Her broodmare career took off instantly. Her first foal, by Eclipse Stakes winner Rhodes Scholar, who was imported to stand at Claiborne, was Black Tarquin, winner of the Gimcrack and Royal Lodge Stakes at two, and the St Leger and St James’s Palace Stakes, the latter at Royal Ascot, at three. He was named champion 3-year-old colt in England.

Her 1948 foal, Vulcania, won the Diana and Test Stakes and is the granddam of 1987 Broodmare of the Year Banja Luka, the dam of 1986 Kentucky Derby winner Ferdinand. Through her other daughters, Vulcania is also the granddam of stakes winner Fiddle Isle (San Juan Capistrano), and multiple stakes winner Tallahto, herself the granddam of 2005 Breeders’ Cup Mile winner Artie Schiller.

Natasha, her 1952 foal, produced multiple stakes winner Natashka, Broodmare of the Year in 1981. Natashka is the third dam of Elusive Quality, who set a world record for a mile on turf, 1.31 3/5, in the 1998 Poker Handicap and is the sire of 2004 Kentucky Derby winner Smarty Jones.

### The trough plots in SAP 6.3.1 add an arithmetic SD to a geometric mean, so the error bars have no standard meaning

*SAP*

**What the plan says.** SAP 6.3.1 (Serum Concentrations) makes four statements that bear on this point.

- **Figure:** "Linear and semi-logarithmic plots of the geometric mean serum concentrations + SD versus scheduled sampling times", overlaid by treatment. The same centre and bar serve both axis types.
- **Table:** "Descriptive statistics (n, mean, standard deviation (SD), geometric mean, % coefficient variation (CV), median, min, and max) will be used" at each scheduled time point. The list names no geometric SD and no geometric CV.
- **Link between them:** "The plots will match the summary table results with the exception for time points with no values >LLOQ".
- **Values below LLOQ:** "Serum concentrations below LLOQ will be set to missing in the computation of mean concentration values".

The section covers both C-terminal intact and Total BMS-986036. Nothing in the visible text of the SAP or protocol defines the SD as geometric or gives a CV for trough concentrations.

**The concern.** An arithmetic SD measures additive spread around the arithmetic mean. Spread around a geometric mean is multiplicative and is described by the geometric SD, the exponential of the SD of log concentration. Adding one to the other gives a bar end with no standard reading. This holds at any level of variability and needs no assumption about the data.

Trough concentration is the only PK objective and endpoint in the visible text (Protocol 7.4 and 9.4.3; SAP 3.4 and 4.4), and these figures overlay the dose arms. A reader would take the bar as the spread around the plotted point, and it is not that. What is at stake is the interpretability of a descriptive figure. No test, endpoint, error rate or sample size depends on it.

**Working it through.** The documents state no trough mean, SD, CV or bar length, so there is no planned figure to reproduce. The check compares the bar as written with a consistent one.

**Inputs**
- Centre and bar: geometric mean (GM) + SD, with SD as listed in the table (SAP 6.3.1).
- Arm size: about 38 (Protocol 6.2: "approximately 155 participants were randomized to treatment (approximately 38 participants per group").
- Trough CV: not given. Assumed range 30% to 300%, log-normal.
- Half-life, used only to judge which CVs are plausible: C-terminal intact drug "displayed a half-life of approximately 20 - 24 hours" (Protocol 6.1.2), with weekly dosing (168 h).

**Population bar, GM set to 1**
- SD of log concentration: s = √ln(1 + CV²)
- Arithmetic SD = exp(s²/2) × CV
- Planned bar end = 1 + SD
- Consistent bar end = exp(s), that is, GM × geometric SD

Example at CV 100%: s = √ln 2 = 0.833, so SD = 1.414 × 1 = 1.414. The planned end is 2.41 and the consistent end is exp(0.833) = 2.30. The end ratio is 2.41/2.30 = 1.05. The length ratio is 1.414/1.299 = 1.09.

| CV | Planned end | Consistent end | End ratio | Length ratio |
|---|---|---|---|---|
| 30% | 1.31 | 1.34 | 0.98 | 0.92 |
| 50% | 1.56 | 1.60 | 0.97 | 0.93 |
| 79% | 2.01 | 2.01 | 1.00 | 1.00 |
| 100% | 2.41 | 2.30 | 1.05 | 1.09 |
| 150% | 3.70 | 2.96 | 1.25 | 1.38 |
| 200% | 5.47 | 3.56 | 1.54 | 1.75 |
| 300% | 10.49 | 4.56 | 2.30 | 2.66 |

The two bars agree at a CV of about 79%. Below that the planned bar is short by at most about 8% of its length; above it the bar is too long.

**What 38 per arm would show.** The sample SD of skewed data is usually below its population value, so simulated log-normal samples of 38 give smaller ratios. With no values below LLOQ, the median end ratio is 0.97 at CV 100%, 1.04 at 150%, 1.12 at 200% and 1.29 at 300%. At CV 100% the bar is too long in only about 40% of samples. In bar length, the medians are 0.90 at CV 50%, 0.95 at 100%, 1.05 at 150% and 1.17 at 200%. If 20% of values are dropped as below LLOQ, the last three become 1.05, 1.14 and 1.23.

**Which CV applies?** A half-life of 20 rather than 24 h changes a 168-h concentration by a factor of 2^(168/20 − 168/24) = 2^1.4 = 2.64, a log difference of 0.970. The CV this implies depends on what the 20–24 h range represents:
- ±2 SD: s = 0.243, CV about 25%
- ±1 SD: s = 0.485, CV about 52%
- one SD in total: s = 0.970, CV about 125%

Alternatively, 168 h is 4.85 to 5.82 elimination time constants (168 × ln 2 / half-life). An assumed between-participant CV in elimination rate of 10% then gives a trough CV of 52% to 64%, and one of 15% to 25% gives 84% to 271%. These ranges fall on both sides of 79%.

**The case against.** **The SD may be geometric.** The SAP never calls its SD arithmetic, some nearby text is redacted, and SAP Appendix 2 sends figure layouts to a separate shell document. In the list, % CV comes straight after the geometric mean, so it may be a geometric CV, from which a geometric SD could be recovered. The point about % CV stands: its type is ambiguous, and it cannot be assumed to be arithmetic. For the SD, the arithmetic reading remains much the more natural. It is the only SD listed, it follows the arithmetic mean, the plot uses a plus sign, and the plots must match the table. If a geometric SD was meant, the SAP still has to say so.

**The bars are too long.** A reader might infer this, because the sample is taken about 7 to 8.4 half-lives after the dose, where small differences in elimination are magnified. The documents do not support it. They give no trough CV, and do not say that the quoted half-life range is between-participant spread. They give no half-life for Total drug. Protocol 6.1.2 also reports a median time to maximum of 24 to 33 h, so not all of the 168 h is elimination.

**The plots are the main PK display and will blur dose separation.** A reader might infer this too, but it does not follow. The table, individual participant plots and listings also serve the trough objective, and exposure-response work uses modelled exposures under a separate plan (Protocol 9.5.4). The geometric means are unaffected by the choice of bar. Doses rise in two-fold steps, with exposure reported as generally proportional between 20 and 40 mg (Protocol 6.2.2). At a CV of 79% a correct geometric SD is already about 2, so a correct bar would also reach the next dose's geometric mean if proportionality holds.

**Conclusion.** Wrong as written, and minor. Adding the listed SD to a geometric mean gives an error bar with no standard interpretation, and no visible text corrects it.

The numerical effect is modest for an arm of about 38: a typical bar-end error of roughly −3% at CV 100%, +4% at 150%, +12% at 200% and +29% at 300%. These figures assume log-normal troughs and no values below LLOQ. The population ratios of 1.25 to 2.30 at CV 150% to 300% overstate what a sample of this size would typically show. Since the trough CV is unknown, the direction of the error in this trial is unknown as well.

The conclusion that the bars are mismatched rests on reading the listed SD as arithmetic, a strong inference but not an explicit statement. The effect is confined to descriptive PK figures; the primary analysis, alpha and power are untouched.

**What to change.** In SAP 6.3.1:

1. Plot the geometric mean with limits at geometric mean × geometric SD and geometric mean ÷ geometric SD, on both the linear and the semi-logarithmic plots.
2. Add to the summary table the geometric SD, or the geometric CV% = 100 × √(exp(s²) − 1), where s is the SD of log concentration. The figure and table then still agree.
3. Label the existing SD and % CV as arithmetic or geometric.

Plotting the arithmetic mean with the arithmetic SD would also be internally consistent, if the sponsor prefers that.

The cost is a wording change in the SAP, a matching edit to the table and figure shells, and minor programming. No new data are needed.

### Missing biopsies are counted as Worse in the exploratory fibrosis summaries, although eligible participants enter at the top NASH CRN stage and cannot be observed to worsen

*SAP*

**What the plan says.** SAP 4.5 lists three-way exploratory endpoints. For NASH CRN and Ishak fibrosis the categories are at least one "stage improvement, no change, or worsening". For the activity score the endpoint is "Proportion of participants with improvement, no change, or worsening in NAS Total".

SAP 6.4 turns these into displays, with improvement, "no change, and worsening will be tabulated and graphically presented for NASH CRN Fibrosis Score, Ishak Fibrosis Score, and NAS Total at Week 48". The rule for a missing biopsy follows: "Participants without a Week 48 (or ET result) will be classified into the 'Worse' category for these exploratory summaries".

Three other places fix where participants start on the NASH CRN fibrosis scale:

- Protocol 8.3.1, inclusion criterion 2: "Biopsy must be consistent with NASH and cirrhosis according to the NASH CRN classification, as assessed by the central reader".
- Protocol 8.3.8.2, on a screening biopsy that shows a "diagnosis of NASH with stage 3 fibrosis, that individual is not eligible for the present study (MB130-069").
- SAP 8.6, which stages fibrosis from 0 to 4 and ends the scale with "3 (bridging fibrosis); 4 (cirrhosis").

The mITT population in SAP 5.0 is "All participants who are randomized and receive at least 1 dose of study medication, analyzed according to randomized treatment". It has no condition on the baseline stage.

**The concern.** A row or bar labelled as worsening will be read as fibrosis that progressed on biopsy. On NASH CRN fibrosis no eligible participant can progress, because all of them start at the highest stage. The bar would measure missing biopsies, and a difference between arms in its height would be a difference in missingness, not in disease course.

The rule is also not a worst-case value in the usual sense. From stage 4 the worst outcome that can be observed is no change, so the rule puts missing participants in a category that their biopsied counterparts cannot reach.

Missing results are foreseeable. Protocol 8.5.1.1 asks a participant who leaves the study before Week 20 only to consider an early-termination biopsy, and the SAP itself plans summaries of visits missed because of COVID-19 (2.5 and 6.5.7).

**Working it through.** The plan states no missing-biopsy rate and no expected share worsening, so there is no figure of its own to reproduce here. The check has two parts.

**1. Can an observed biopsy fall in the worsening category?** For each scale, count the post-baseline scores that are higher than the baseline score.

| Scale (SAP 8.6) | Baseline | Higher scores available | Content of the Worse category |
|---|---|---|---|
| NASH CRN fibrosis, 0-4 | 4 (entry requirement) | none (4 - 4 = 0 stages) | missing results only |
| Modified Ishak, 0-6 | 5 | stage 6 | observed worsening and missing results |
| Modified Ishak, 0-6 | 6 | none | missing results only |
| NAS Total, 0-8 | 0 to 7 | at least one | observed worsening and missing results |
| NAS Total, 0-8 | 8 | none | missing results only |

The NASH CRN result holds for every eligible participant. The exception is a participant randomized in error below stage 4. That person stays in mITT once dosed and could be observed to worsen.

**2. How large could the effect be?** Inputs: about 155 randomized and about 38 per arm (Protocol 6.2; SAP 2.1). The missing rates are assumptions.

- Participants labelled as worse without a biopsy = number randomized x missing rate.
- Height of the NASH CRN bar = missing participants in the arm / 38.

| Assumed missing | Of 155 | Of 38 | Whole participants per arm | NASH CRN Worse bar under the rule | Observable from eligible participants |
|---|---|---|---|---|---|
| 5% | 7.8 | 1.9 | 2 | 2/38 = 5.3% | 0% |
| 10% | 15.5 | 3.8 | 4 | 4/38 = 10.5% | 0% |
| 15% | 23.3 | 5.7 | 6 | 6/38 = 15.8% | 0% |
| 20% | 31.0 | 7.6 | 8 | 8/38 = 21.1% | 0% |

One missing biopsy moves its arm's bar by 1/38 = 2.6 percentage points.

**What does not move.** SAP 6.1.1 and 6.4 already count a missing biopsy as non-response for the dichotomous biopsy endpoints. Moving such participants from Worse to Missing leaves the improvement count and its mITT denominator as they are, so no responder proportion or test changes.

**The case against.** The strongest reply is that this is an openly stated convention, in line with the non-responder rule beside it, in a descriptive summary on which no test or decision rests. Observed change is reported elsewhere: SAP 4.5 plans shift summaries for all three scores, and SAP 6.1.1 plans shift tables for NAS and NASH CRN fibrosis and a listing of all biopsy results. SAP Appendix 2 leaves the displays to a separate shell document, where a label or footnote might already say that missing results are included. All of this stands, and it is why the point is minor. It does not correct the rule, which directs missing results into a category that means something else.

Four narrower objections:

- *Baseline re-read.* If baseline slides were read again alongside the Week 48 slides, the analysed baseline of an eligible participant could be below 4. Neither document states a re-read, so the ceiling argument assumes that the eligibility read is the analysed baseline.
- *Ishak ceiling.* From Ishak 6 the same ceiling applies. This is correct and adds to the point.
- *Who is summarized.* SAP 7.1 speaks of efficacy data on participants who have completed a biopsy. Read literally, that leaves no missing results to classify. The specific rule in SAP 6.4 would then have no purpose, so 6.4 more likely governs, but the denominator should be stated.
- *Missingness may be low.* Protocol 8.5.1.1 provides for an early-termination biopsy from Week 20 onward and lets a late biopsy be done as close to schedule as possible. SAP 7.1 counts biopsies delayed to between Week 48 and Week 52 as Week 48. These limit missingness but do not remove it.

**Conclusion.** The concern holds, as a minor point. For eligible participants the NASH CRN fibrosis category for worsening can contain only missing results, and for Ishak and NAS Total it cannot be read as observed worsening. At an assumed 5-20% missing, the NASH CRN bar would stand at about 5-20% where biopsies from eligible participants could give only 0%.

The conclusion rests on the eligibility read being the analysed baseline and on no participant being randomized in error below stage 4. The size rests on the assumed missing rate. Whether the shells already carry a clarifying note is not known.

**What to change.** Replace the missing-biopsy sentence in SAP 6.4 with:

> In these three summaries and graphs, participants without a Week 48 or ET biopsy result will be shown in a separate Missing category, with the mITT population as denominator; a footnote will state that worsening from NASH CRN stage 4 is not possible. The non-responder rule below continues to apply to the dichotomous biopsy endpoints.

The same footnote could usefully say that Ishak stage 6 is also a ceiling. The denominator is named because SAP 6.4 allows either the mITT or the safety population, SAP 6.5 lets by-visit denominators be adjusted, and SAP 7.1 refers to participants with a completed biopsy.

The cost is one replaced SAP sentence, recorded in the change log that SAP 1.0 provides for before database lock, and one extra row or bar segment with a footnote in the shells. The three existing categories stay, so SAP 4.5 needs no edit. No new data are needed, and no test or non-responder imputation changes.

Shooting on Long Island

William Woodward Sr died in 1953, after which Belair was run by his son William Jr. His time at the helm would be brief. On October 30, 1955, the year of Belair champion Nashua’s 3-year-old season, he was shot and killed by his wife, Ann, at their Long Island estate when she apparently mistook him for an intruder. Questions were asked and rumors flew, but she was subsequently cleared of all wrong doing by a grand jury.

This led to the sale of the Belair horses, and the farm itself was sold in 1957, though Woodward Sr’s widow Elsie and daughter Edith Bancroft continued the Belair name after purchasing some broodmares.